By Charles Babington and Jonathan Weisman
Washington Post Staff Writers
Wednesday, September 20, 2006
Senate Majority Leader Bill Frist signaled yesterday that he and other White House allies will filibuster a bill dealing with the interrogation and prosecution of detainees if they cannot persuade a rival group of Republicans to rewrite key provisions opposed by President Bush.
Frist's chief of staff, Eric M. Ueland, called the dissidents' bill "dead."
With Congress scheduled to adjourn in nine days, delaying tactics such as a filibuster could kill the drive to enact detainee legislation before the Nov. 7 elections, a White House priority. Bush faced still more problems in the House, where GOP moderates Christopher Shays (Conn.), Michael N. Castle (Del.), Jim Leach (Iowa) and James T. Walsh (N.Y.) publicly threw their support behind the bill opposed by the White House. The four Republicans told Majority Leader John A. Boehner (R-Ohio) that any House bill must maintain the dissidents' principles.
On another front, legislation to authorize Bush's warrantless wiretapping program may be in more jeopardy. Frist said yesterday that he referred the warrantless surveillance matter to the Senate Select Committee on Intelligence for further review and would not bring it up for Senate consideration until next week.
Yesterday's actions significantly dimmed prospects that Congress can complete its national security agenda before adjournment. Frist (R-Tenn.) acknowledged that a majority of the 100 senators back the rival group on military commissions but that there are not enough to block a filibuster, which requires a super-majority of 60.
Senate and administration negotiators talked throughout the day, but no real progress was apparent. "It could all come together in a matter of hours, or it could drag out for another week or so," said John Ullyot, spokesman for Armed Services Committee Chairman John W. Warner (R-Va.).
The sharp rhetoric of last week was replaced yesterday by softer language from both the Bush administration and the three Republican senators leading the opposition to its proposals: Warner, John McCain (Ariz.) and Lindsey O. Graham (S.C.).
But Frist struck a more jarring tone, telling reporters that the trio's bill is unacceptable despite its majority support.
For a bill to pass, Frist said, "it's got to preserve our intelligence programs," including the CIA's aggressive interrogation techniques, and it must "protect classified information from terrorists." He said that "the president's bill achieves those two goals" but that "the Warner-McCain-Graham bill falls short."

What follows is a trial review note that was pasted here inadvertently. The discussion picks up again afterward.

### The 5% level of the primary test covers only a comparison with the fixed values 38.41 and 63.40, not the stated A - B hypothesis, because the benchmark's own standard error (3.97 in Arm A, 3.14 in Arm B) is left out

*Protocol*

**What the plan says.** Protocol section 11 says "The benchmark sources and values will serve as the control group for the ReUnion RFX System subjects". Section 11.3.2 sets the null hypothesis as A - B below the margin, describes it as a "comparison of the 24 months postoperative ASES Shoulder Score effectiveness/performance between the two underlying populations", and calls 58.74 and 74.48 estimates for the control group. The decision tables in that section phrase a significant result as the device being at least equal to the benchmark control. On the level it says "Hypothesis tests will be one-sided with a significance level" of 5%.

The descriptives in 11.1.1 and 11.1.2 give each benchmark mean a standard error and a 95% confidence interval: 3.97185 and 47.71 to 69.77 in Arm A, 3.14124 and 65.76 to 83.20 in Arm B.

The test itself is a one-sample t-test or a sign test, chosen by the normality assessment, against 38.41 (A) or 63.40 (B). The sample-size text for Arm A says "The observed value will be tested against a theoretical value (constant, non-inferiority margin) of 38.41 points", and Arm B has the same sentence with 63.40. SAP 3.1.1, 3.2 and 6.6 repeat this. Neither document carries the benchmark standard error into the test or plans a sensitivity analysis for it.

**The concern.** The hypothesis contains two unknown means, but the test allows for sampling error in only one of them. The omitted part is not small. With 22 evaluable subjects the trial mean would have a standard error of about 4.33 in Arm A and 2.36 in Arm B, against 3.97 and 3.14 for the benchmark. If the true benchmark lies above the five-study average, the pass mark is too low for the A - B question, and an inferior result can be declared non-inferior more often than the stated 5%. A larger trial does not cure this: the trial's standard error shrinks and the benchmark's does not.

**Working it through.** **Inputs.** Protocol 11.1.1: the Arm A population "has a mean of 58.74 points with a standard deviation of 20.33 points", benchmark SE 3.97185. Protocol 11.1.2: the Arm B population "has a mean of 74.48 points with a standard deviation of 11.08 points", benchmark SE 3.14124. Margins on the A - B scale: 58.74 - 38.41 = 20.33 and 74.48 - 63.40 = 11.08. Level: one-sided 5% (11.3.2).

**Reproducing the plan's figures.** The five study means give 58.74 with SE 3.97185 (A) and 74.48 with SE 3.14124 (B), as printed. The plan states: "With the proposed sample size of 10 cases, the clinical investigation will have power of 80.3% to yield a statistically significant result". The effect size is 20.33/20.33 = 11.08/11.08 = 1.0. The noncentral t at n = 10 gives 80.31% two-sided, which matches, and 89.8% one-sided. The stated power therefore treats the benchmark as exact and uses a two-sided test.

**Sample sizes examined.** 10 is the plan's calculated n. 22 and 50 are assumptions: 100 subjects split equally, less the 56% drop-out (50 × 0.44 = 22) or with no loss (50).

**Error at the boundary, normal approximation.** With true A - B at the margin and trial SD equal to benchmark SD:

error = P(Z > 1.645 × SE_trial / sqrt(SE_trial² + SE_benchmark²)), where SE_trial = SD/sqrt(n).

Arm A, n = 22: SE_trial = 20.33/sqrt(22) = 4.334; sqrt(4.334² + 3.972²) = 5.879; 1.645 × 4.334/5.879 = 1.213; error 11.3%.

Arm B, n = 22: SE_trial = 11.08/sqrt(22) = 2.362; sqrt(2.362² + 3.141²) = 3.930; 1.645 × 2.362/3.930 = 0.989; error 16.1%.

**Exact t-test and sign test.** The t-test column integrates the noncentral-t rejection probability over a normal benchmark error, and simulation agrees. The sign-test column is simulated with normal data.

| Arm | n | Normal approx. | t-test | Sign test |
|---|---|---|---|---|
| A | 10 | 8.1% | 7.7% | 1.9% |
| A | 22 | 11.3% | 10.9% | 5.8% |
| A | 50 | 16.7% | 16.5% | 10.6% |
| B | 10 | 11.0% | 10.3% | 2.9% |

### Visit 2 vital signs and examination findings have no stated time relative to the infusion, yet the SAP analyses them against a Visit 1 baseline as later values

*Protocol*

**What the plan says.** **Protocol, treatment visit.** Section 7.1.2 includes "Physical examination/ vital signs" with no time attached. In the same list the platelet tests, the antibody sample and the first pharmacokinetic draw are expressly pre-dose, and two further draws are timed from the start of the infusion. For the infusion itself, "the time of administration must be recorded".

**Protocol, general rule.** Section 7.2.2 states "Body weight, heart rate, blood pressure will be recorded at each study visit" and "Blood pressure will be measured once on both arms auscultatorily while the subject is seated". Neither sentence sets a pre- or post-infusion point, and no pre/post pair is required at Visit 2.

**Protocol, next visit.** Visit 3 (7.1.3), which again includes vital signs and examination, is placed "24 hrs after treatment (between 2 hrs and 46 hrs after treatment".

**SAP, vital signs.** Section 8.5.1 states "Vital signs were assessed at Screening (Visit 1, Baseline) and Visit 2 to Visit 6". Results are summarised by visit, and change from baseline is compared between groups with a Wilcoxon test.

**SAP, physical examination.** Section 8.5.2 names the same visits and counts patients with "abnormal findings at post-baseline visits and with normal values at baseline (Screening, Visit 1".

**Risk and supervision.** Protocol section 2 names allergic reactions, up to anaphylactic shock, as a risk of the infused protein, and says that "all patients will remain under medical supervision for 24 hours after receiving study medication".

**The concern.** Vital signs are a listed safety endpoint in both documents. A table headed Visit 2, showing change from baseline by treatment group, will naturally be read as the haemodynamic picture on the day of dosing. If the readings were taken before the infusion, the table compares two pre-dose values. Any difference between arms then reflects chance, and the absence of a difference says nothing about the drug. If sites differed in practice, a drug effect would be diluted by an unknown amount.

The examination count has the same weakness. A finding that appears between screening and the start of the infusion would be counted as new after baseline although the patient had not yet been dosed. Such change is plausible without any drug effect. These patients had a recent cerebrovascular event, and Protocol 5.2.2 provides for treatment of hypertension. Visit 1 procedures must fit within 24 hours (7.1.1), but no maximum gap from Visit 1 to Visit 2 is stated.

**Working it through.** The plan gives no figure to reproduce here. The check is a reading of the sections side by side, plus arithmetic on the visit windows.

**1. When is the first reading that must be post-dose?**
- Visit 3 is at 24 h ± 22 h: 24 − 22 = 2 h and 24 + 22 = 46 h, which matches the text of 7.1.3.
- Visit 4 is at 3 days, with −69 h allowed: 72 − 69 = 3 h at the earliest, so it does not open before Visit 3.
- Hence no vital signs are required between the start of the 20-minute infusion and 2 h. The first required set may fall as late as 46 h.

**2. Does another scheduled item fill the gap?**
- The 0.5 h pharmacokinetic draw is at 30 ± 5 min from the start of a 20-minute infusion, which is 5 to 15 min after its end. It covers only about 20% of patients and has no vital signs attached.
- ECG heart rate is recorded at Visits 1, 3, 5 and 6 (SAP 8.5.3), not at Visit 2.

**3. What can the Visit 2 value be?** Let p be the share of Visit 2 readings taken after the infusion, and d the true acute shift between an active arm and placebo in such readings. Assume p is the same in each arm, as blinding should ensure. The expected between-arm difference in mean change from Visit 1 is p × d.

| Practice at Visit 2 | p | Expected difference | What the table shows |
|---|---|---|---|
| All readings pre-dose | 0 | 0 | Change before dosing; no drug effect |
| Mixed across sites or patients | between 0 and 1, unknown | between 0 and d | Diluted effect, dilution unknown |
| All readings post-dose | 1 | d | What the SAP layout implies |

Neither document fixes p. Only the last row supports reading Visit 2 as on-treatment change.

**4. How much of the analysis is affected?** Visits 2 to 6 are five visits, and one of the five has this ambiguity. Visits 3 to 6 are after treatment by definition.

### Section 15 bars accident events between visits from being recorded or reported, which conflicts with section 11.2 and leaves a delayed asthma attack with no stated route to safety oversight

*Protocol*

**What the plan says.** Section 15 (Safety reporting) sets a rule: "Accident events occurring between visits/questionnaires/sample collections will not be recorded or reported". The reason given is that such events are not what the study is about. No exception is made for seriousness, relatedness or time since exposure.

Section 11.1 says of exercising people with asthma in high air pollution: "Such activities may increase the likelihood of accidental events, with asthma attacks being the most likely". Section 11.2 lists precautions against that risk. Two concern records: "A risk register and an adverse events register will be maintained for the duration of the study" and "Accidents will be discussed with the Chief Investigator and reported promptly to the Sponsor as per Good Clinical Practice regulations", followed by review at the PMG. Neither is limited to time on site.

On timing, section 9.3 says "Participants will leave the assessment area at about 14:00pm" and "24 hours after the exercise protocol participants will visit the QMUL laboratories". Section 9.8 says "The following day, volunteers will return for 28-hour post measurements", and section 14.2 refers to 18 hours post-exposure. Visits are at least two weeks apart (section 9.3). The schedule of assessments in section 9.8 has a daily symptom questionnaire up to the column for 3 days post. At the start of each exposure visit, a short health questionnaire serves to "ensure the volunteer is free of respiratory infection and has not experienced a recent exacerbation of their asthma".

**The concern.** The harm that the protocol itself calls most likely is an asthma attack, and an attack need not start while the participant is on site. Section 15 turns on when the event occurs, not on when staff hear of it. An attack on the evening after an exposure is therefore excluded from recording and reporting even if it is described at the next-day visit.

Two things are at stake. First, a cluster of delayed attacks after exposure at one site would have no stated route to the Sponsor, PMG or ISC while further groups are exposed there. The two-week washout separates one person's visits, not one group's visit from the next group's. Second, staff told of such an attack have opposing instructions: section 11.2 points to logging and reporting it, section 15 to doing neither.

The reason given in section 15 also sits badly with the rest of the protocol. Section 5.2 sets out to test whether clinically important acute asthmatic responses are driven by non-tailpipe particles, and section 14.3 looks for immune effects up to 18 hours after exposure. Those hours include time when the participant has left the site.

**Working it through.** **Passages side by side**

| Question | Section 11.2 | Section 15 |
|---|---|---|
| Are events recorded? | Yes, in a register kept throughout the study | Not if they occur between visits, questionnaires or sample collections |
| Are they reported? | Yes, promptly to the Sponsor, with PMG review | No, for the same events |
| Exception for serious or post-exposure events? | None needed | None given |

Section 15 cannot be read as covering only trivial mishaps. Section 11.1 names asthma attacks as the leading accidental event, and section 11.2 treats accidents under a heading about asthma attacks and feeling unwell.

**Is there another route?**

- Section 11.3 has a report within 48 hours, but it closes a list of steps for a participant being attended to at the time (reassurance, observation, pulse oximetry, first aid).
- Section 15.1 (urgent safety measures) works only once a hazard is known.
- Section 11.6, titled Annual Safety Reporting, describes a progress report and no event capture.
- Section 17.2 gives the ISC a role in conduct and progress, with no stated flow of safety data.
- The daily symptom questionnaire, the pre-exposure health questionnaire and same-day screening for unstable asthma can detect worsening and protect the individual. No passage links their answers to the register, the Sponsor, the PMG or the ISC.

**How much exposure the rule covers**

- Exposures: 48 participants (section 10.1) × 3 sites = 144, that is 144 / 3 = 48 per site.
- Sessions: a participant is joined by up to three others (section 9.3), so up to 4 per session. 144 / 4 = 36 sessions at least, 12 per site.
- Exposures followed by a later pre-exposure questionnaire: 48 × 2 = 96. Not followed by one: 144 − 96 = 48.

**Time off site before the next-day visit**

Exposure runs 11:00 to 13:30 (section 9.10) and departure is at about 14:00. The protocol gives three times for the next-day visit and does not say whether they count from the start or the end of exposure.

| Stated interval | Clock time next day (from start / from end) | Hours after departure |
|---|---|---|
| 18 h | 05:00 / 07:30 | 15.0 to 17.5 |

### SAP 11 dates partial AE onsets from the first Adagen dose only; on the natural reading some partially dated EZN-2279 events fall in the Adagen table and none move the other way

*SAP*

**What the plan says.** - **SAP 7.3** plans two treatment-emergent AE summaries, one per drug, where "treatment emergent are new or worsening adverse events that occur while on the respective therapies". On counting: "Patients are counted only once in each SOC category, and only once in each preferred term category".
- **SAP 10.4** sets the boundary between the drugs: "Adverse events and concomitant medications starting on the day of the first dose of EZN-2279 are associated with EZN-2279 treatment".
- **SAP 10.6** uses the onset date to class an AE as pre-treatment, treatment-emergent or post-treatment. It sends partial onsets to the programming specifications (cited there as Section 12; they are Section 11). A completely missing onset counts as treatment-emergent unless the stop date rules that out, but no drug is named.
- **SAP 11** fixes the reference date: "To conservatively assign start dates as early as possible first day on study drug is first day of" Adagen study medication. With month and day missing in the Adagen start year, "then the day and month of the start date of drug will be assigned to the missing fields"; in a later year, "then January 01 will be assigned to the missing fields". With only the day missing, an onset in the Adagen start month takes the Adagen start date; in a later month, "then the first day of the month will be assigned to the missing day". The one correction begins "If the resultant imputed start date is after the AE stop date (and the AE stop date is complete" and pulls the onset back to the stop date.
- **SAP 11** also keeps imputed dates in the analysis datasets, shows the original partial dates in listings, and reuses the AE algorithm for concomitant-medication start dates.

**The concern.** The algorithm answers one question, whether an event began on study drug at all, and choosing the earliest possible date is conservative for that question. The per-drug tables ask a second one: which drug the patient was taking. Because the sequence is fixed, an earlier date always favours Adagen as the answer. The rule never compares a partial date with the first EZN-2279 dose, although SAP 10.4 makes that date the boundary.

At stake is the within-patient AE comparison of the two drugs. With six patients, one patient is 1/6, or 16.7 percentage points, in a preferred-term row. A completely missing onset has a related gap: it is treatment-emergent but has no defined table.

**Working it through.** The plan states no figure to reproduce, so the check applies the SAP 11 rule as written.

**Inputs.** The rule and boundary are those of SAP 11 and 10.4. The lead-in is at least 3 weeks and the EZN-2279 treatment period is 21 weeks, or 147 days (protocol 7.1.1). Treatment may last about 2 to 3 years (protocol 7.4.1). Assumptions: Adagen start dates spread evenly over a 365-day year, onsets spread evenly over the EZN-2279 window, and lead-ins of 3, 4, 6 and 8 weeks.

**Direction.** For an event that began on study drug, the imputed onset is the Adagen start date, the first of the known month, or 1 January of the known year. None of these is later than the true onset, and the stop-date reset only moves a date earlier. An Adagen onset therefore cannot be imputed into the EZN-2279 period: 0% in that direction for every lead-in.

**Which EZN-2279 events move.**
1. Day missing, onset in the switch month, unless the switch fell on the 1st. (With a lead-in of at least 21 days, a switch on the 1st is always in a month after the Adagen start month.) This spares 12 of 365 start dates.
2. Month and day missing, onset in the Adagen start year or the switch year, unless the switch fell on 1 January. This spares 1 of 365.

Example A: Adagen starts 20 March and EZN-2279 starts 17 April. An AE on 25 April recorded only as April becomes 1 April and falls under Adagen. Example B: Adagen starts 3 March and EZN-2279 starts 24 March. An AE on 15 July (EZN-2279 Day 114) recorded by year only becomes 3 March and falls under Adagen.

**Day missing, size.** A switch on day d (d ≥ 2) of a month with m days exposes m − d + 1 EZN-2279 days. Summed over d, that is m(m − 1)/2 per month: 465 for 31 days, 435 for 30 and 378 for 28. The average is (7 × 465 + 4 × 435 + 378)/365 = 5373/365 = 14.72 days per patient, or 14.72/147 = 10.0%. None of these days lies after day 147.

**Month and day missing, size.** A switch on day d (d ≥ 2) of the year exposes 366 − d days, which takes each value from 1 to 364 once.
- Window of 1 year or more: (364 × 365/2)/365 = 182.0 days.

The disagreement centers on the Geneva Conventions, which say wartime detainees must be "treated humanely." Bush backs language saying the United States complies so long as CIA interrogators abide by a 2005 law barring "cruel, inhuman, or degrading" treatment of captives. Warner and his allies say they are concerned that Bush's approach would invite nations to interpret the Geneva Conventions in lax ways that could lead to abusive treatment of captured U.S. troops.
The Warner contingent also opposes Bush's bid to allow detainees to be convicted on secret evidence they are not allowed to see.
Yesterday, Warner said negotiators were considering revising the federal War Crimes Act to clarify acceptable interrogation methods by nonmilitary officials. His bill embraces a similar approach, which would sidestep direct references to the Geneva Conventions' meaning. It was unclear whether the White House would accept such language.
Frist also surprised senators yesterday on the warrantless wiretapping issue, sending surveillance legislation already approved by the Senate Judiciary Committee to the intelligence committee for further review. With one week left to consider the bill on the Senate floor, Sen. Olympia J. Snowe (R-Maine), an intelligence committee member, said passage before the election would be "extremely ambitious."
The intelligence committee is considered hostile to legislation worked out between Senate Judiciary Committee Chairman Arlen Specter (R-Pa.) and the White House. That bill would allow but not order the administration to submit its warrantless surveillance program to a secret national security court for constitutional review. The program involves monitoring overseas phone calls and e-mails of some Americans when one party is suspected of links to terrorism.
Three Republicans on the intelligence committee -- Snowe, Sen. Mike DeWine (Ohio) and Sen. Chuck Hagel (Neb.) -- have co-authored competing legislation that would give Congress considerably more oversight of the program.
Two House committees will draft National Security Agency eavesdropping bills this week that would take still another tack on surveillance, but those measures also face resistance, acknowledged Rep. Heather A. Wilson (R-N.M.), the primary author of the measures.